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I don't know much about high flight but it might be possible that as the airplane ascends some of the fuel evaporates and is vented and the latent heat of evaporation cools the remaining fuel in the tank. Easy to see on a propane tank in use.
I have poured liquid propane into an open coffee can. About half of it boils off but eventually it cools to -44F and almost stops boiling.
 

blane.c

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That's not an explanation.

Posit a set of parameters that are physically possible (not 110F at 30K ft., for example) that could cause the problem that @lelievre12 indicated were going to happen above 22K ft. I'm not saying that it's not possible, but neither he (nor now you) have stated what those conditions are, particularly given the vapor pressure graph that @rv6ejguy posted. Show me why Bohannon and Price's flights (and my friend's, when he's above 22K ft) are a crapshoot, and not an acceptable one. I'm happy to be shown it's not a good idea, if that's the case, although I've never had my plane above 16.5K ft.

And if I'm above 22K ft. and my engine fails, I've got at least a 47 NM glide radius and 6,940 sq-mi (75 NM and 17,600 sq-mi at 35K ft.) within which to glide to somewhere reasonable. Unless I'm over the mid-Atlantic or Pacific, I'm pretty sure I'll be able to find something on which not to crash and drool (into a cup or otherwise).
I don't know the peculiarities of the operations involved especially to the fuel system that you describe, I know that I have been to 13,000 feet in a cub with a gravity fed fuel system and no problems I also know at the same altitude in a Douglas on occasion especially when it was unusually warm on the ground prior to, the fuel system would begin to cavitate (for lack of better word) when switching off the tank centrifugal fuel pumps to run solely off the engine driven fuel pumps and having to turn the centrifugal pumps back on for an extended period of time. There is a procedure and a chart and graph in the operations manual of the Douglas for how long to leave the boost pumps on and it was designed originally to fly around 25,000 feet although ours were modified with the blowers locked in first stage so those altitudes were not available to us. So from experience I know you can have fuel vapor problems in the Douglas at much lower altitudes than those being discussed, so it stands to reason they would become more prevalent at higher altitudes.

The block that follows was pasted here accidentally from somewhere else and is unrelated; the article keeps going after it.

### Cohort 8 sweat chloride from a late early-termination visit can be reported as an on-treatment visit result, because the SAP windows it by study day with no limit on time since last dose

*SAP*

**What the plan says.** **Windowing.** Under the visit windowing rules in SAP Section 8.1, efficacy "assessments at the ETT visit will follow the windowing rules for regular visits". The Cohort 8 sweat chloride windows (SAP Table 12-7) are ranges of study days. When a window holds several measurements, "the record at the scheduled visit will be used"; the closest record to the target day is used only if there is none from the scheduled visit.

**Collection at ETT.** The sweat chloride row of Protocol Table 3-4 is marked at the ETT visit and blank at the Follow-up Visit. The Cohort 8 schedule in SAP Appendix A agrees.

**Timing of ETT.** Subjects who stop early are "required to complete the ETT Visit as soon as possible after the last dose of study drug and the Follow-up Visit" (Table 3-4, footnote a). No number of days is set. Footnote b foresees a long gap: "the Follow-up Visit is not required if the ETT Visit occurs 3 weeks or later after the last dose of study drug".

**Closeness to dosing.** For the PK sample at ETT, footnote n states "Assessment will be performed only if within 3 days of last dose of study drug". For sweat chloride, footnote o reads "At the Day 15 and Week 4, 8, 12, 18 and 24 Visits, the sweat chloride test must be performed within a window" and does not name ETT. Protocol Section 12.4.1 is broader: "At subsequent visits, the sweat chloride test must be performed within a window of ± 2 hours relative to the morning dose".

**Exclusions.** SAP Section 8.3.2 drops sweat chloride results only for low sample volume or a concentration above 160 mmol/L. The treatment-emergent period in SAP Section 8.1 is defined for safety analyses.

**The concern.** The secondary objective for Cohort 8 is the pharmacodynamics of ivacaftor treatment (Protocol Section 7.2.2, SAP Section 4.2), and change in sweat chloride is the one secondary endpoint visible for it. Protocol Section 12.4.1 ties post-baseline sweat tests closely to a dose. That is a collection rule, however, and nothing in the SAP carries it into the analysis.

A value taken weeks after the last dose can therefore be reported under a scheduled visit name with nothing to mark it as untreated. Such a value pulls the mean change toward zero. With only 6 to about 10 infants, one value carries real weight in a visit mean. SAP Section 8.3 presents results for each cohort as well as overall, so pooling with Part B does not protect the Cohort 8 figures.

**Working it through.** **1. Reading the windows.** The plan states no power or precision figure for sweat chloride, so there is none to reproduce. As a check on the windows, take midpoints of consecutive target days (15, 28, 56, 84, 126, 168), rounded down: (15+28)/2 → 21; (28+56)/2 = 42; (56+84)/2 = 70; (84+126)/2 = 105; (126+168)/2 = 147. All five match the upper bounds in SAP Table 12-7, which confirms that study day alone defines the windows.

rv6ejguy

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By the time it takes the average turbocharged GA aircraft to climb to 35,000 feet from say a 5000 foot elevation airport having sat out all day on a 100F tarmac, the fuel in the tanks has dropped below any critical temperature. The EFI is recirculating something like 1 gallon a minute through the tanks and heat is being sunk off the tanks at a pretty high rate as the OAT falls throughout the climb.

Bruce's record to 47,000 feet shows just how much margin there is with avgas.
 
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Dillpickle

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Refreshing conversation to this point! It's wonderful to see a designer respond without vitrol. And if we don't see a tiny T-Rex with VB's name suggested on the prototype, I'm gonna be a bit disappointed.
 

blane.c

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World war two fighters and bombers went into the upper thirty thousand foot and into forty thousand foot elevations, so for a recip to do it ain't nothin' new. How gas bubbles in the fuel was dealt with was likely more than just thumbing their noses at the phenomena.
 

PMD

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World war two fighters and bombers went into the upper thirty thousand foot and into forty thousand foot elevations, so for a recip to do it ain't nothin' new. How gas bubbles in the fuel was dealt with was likely more than just thumbing their noses at the phenomena.
Didn't want to introduce yet another factor into this discussion, but at this stage I guess anything goes (in the thread drift world).

ALL liquids in air have a certain amount (considerable in most cases) of air dissolved within. The simple act of pumping results in various locations where turbulence or work being done drops the pressure low enough to do one of two or both things: extract dissolved air and boil off the liquid into gas bubbles. The former suffers from being easily extracted by even a sharp edge on a flow path through a fitting, but will NOT go back into solution until reaching miscibility conditions - that will not be reached in a typical carburetor fuel supply system - but they WILL harmlessly escape while in the float bowl. Boiled gasoline (or any other fuel) on the other hand IF conditions are adequate (i.e. temp below & absolute pressure above the boiling point curve = RVP value under those conditions) it will simply give a bit of heat back to the fuel and condense. This can easily happen (especially in an injection system) AFTER a pump raises the fuel pressure in the line. The worry (as I think was made clear by the Douglas comment post) is that really bad gassing of fuel can overcome a pump on the inlet side by essentially "breaking the vacuum" that is feeding it.